Suits and Harvey: Fiction Not Fact

October 5, 2012 12:00 am0 comments
Michael J. Milazzo

“Being a lawyer is so much fun. I’m going to law school so I can be the next Elle Woods or Harvey Specter.” Many have had a friend who said something along those lines once upon a time. I say once upon a time because the life of a lawyer is nothing like what Hollywood glamorizes it to be. So despite lawyers living a life nothing like Elle Woods or Harvey Specter, should you go to law school? Here is a legal minded answer: It depends.

This past spring semester in this column, an article advocated avoiding law school. The author believed that law school was right for him but wrong for many. I agree but only because people head into law for the wrong reasons. If you are going to law school to be rich, the odds are stacked against you. While the highest paying jobs exceed $160,000, these positions make up around 15 percent of jobs available first out of law school. But over half of entry-level jobs are in the $50,000 range. So while law can lead to riches, it can also lead to debt and a salary that may not cover the interest payments.

Others go to law school because they like to debate and believe they would enjoy the life shown on Law & Order, Legally Blonde or Suits. Again, the life of a trial attorney is likely to be little like what is shown (not to mention a large majority of attorneys are not trial attorneys nor will they ever see the inside of a courtroom). For attorneys who practice criminal work, most of the cases will end on a plea bargain. A plea bargain is a negotiation leading to a compromise of the charge. The defendant will accept a lesser charge and a lesser sentence, often involving little or no jail time. The prosecutor gains a conviction without the threat of losing at trial. For those attorneys who practice civil litigation (lawsuits whose end is often a money reward for the plaintiff), most of these issues end before trial as well. With many attorneys charging over $300 per hour of work, it is often more efficient (meaning cheaper) for the one being sued to simply settle the case for less than the legal fees it would cost to fight.   

Others want to go to law school to make a difference. A valid reason, but with a caveat. Legal jobs in public interest tend be around or under the $50,000 salary range. While many would enjoy being paid these salaries, many don’t have six figures worth of debt that many, if not most, law students graduate with. I myself will have six figures in debt from law school alone at the end of this school year. And I still have a year left to go. So while going to law school to help make a difference is noble, financial aspects must play a role in your decision to follow that path. Some schools may help with loans, but that is beyond the scope of this article.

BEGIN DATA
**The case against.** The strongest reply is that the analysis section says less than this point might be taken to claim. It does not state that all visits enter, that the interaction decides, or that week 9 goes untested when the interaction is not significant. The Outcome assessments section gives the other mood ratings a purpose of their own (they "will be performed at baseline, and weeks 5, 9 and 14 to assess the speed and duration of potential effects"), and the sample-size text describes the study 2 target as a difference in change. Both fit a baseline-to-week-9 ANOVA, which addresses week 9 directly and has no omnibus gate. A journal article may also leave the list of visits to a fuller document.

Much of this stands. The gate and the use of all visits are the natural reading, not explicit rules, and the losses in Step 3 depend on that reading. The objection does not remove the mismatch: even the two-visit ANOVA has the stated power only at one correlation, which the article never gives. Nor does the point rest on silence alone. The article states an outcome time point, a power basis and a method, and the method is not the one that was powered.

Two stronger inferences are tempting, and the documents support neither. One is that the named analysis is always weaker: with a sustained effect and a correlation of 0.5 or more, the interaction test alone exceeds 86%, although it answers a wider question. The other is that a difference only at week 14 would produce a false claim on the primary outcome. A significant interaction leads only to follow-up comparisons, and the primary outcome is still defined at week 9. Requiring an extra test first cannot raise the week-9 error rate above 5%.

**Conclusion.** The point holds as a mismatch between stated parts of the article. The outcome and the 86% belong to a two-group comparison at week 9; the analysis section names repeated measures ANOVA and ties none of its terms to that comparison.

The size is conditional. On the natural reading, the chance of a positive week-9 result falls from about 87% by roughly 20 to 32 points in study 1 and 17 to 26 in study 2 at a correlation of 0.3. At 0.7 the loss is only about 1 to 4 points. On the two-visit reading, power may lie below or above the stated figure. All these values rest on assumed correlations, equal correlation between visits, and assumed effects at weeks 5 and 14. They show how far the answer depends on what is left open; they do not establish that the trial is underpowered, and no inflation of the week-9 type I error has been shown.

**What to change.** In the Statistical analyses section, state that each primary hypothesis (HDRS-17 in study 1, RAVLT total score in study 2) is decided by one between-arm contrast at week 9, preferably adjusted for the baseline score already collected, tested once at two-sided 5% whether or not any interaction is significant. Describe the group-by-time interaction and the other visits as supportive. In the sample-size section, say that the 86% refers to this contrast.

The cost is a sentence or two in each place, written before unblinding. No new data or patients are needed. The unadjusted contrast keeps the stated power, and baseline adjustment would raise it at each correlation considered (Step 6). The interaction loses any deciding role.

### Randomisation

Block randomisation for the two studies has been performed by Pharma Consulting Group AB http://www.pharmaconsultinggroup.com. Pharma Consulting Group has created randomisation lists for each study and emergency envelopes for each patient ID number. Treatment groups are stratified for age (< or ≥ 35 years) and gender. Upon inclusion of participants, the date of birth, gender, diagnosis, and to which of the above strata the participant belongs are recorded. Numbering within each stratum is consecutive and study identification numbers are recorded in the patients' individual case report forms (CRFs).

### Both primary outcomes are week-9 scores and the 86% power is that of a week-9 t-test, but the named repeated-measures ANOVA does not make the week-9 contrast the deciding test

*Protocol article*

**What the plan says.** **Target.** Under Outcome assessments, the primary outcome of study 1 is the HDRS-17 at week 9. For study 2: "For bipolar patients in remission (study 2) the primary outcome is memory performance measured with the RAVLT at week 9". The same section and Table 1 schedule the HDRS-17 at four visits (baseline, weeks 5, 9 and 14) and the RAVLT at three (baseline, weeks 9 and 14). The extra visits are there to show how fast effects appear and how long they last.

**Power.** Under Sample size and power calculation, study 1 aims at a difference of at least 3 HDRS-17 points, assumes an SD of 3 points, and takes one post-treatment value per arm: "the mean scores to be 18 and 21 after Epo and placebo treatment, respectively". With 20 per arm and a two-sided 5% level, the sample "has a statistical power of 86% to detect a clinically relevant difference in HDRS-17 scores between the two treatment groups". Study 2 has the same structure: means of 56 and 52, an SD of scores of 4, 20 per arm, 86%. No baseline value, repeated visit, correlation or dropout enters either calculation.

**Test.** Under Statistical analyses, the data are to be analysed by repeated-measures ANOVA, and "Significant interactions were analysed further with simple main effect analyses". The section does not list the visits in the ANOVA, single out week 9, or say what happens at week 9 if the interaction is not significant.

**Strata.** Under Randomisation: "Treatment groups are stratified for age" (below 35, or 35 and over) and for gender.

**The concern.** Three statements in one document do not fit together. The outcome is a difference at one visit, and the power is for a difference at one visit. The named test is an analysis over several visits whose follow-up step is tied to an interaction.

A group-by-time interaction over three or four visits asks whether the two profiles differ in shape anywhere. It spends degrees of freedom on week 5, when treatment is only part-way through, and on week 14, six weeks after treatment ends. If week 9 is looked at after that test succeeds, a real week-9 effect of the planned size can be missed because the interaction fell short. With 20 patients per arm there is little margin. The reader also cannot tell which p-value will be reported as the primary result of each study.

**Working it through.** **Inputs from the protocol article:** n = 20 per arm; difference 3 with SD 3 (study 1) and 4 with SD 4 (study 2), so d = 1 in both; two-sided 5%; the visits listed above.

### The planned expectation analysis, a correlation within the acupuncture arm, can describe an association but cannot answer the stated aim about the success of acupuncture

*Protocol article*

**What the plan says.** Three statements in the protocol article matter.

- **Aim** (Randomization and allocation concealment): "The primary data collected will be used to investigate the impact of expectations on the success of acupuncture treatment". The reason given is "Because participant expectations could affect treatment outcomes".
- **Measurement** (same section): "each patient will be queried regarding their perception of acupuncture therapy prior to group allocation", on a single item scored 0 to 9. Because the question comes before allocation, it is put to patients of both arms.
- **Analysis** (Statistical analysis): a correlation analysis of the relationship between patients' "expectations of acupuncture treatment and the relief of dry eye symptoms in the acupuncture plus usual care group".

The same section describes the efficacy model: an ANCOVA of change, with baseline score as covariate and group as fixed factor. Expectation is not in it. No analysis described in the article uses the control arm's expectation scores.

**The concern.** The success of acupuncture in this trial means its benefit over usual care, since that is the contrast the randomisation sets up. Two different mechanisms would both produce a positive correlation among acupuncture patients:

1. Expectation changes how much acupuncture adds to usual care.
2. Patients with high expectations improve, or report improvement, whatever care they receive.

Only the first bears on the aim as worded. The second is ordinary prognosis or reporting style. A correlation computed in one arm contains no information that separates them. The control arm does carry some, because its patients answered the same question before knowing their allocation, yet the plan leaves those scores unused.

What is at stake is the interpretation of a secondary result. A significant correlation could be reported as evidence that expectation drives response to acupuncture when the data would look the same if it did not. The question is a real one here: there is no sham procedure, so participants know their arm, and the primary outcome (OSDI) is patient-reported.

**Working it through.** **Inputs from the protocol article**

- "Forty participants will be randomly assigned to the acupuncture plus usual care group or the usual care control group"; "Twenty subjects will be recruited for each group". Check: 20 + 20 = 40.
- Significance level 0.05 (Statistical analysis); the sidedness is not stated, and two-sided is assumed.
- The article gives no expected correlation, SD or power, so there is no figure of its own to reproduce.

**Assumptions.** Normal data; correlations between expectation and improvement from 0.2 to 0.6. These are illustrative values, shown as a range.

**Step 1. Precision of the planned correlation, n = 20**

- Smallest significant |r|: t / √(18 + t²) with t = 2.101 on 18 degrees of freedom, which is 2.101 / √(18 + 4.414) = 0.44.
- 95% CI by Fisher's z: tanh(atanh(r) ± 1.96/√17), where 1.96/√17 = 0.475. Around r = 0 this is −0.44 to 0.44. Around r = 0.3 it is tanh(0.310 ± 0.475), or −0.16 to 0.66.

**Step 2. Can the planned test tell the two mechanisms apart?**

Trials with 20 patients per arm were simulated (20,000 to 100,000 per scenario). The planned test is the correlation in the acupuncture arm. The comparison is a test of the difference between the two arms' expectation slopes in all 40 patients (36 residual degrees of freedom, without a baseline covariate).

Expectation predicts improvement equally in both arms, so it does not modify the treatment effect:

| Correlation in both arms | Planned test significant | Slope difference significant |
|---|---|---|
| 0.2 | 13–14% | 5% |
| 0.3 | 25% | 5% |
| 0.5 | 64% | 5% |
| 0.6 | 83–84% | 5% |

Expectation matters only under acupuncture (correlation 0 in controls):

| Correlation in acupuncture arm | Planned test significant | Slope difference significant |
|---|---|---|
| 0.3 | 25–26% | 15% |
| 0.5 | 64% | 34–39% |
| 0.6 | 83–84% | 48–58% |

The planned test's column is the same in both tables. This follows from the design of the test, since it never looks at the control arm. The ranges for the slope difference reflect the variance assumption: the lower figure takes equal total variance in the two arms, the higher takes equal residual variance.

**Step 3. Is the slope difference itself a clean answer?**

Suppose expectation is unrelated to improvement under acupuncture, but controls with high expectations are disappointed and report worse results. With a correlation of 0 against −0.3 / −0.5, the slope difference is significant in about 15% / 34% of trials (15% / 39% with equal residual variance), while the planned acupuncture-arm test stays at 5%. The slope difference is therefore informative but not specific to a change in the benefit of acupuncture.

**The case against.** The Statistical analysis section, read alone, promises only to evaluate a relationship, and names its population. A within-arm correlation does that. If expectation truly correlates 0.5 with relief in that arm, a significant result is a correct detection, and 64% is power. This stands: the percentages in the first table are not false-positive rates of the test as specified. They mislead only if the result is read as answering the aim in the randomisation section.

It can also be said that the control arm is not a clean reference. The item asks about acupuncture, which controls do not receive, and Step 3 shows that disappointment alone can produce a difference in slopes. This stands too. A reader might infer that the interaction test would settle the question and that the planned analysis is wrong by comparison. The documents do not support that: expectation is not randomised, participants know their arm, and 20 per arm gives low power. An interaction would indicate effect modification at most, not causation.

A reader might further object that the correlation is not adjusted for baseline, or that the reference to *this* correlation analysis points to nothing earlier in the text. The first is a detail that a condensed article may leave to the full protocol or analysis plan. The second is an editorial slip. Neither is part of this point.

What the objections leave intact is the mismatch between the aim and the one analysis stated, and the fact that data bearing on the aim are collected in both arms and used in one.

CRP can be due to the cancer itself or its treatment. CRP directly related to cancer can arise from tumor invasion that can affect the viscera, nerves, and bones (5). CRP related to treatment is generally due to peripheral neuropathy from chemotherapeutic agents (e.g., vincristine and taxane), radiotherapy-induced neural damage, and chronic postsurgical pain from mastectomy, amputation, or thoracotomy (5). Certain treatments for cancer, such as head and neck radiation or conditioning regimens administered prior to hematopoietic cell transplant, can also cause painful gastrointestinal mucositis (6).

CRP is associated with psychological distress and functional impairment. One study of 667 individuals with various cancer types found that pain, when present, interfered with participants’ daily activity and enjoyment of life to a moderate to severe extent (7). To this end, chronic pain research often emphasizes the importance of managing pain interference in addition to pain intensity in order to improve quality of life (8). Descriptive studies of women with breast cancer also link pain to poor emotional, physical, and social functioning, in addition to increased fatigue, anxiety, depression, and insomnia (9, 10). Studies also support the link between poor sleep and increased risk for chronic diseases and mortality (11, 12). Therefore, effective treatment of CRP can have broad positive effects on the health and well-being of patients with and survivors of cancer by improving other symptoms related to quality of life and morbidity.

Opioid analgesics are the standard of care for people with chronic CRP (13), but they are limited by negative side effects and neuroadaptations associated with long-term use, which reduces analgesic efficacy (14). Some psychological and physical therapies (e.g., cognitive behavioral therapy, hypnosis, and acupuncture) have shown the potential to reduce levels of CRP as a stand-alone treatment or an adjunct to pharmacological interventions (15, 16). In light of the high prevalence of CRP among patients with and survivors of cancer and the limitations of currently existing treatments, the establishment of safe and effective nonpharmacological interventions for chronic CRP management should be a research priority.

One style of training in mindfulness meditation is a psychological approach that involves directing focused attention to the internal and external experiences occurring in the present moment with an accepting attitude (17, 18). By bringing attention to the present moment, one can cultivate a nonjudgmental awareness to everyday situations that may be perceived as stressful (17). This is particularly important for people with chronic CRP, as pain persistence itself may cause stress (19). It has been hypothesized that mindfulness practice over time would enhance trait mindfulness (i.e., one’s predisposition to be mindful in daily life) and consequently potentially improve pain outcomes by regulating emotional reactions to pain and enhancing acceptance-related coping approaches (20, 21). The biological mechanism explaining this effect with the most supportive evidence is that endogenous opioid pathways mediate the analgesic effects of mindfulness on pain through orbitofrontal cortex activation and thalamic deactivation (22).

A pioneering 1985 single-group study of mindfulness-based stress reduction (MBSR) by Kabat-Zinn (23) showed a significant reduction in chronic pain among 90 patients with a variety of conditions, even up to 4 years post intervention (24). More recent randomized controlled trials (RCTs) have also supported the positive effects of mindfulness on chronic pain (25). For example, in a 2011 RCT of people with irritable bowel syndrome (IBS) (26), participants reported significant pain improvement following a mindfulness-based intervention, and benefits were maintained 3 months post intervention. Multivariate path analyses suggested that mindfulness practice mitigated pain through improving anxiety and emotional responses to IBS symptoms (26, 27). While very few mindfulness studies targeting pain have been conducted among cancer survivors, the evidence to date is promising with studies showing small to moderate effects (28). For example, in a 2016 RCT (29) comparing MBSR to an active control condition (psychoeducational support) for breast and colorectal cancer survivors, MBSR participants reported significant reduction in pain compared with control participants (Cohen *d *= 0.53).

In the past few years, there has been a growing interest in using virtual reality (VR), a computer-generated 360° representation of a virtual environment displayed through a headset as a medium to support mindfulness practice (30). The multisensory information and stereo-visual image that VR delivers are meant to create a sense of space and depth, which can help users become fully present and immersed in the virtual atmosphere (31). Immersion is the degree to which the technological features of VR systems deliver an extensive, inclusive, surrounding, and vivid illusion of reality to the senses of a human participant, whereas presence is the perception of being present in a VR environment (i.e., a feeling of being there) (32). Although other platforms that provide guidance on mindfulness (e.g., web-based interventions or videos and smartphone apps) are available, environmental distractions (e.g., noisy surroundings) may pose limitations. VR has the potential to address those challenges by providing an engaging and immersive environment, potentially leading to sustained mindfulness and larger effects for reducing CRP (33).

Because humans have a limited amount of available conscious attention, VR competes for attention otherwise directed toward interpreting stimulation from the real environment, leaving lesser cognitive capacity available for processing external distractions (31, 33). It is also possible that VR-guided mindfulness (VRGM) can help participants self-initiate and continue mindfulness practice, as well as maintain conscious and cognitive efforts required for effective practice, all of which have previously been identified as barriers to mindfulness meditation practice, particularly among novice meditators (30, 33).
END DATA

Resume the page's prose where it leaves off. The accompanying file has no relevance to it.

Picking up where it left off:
So why should you go to law school? If law seems to be your calling. If you find the yes/no answers of hard sciences and mathematics to be a little boring, law may be for you as there tends to be no right answer. If you intern or work at a law firm, don’t find that work mind-numbingly boring, recognize the hours may be long and none of it scares you away, law school may be for you. If you are a risk taker the possibility to strike it rich may play a small-part as well.

If you decide to take the plunge, there are several factors to consider. First, employment statistics. I don’t mean the inflated statistics that most law schools like to throw around. Use the statistics several former Vanderbilt law students collect at their website www.lawschooltransparency.com. While the site does not have complete numbers, you will find the most accurate depiction of law school employment possibilities, including schools which place less than half of their class into jobs requiring a law degree. Next, decide where you want to practice. While some use the US News rankings as the dispositive factor in their decision, decide where you wish to practice and go to school there (note that there are exceptions to this rule at the top of the US News rankings). If you want to practice in New York, and are admitted to Cornell and higher-ranked UC Berkeley-California, come to Cornell. But if California is your end destination, don’t come here if UC Berkeley is an option.

Law school was the right option for me. And it may be for you. When you make your decision, be informed before taking on a risky and expensive experience.

Michael J. Milazzo is a second-year law student at Cornell Law School. He may be reached at mjm667­­@cornell.edu. Barely Legal appears alternate Fridays this semester.

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